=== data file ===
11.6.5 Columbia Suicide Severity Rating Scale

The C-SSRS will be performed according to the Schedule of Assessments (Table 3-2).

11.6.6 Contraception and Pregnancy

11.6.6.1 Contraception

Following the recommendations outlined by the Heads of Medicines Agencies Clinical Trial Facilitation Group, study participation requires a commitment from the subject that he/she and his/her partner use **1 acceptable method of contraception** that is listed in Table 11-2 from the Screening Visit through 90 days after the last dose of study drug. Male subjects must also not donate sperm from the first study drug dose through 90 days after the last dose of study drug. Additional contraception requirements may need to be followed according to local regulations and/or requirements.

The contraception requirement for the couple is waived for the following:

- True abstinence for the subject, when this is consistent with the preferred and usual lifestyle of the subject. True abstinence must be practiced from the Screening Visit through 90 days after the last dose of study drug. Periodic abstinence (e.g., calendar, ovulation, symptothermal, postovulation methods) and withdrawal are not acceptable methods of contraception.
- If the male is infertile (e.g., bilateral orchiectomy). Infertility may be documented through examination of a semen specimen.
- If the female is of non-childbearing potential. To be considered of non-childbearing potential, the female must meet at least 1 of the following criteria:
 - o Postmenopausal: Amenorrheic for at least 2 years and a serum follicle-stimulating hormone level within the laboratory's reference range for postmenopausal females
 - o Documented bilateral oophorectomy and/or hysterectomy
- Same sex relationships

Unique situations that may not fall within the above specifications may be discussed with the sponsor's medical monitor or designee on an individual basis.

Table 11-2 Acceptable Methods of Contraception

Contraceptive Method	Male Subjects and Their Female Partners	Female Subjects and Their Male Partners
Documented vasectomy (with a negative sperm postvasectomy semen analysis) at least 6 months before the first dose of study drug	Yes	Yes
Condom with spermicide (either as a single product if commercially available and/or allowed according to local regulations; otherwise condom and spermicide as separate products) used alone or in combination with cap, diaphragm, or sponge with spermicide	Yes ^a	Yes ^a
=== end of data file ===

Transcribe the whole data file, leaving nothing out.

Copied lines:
11.6.5 Columbia Suicide Severity Rating Scale

The C-SSRS will be performed according to the Schedule of Assessments (Table 3-2).

11.6.6 Contraception and Pregnancy

11.6.6.1 Contraception

Following the recommendations outlined by the Heads of Medicines Agencies Clinical Trial Facilitation Group, study participation requires a commitment from the subject that he/she and his/her partner use **1 acceptable method of contraception** that is listed in Table 11-2 from the Screening Visit through 90 days after the last dose of study drug. Male subjects must also not donate sperm from the first study drug dose through 90 days after the last dose of study drug. Additional contraception requirements may need to be followed according to local regulations and/or requirements.

The contraception requirement for the couple is waived for the following:

- True abstinence for the subject, when this is consistent with the preferred and usual lifestyle of the subject. True abstinence must be practiced from the Screening Visit through 90 days after the last dose of study drug. Periodic abstinence (e.g., calendar, ovulation, symptothermal, postovulation methods) and withdrawal are not acceptable methods of contraception.
- If the male is infertile (e.g., bilateral orchiectomy). Infertility may be documented through examination of a semen specimen.
- If the female is of non-childbearing potential. To be considered of non-childbearing potential, the female must meet at least 1 of the following criteria:
 - o Postmenopausal: Amenorrheic for at least 2 years and a serum follicle-stimulating hormone level within the laboratory's reference range for postmenopausal females
 - o Documented bilateral oophorectomy and/or hysterectomy
- Same sex relationships

Unique situations that may not fall within the above specifications may be discussed with the sponsor's medical monitor or designee on an individual basis.

Table 11-2 Acceptable Methods of Contraception

Contraceptive Method	Male Subjects and Their Female Partners	Female Subjects and Their Male Partners
Documented vasectomy (with a negative sperm postvasectomy semen analysis) at least 6 months before the first dose of study drug	Yes	Yes
Condom with spermicide (either as a single product if commercially available and/or allowed according to local regulations; otherwise condom and spermicide as separate products) used alone or in combination with cap, diaphragm, or sponge with spermicide	Yes ^a	Yes ^a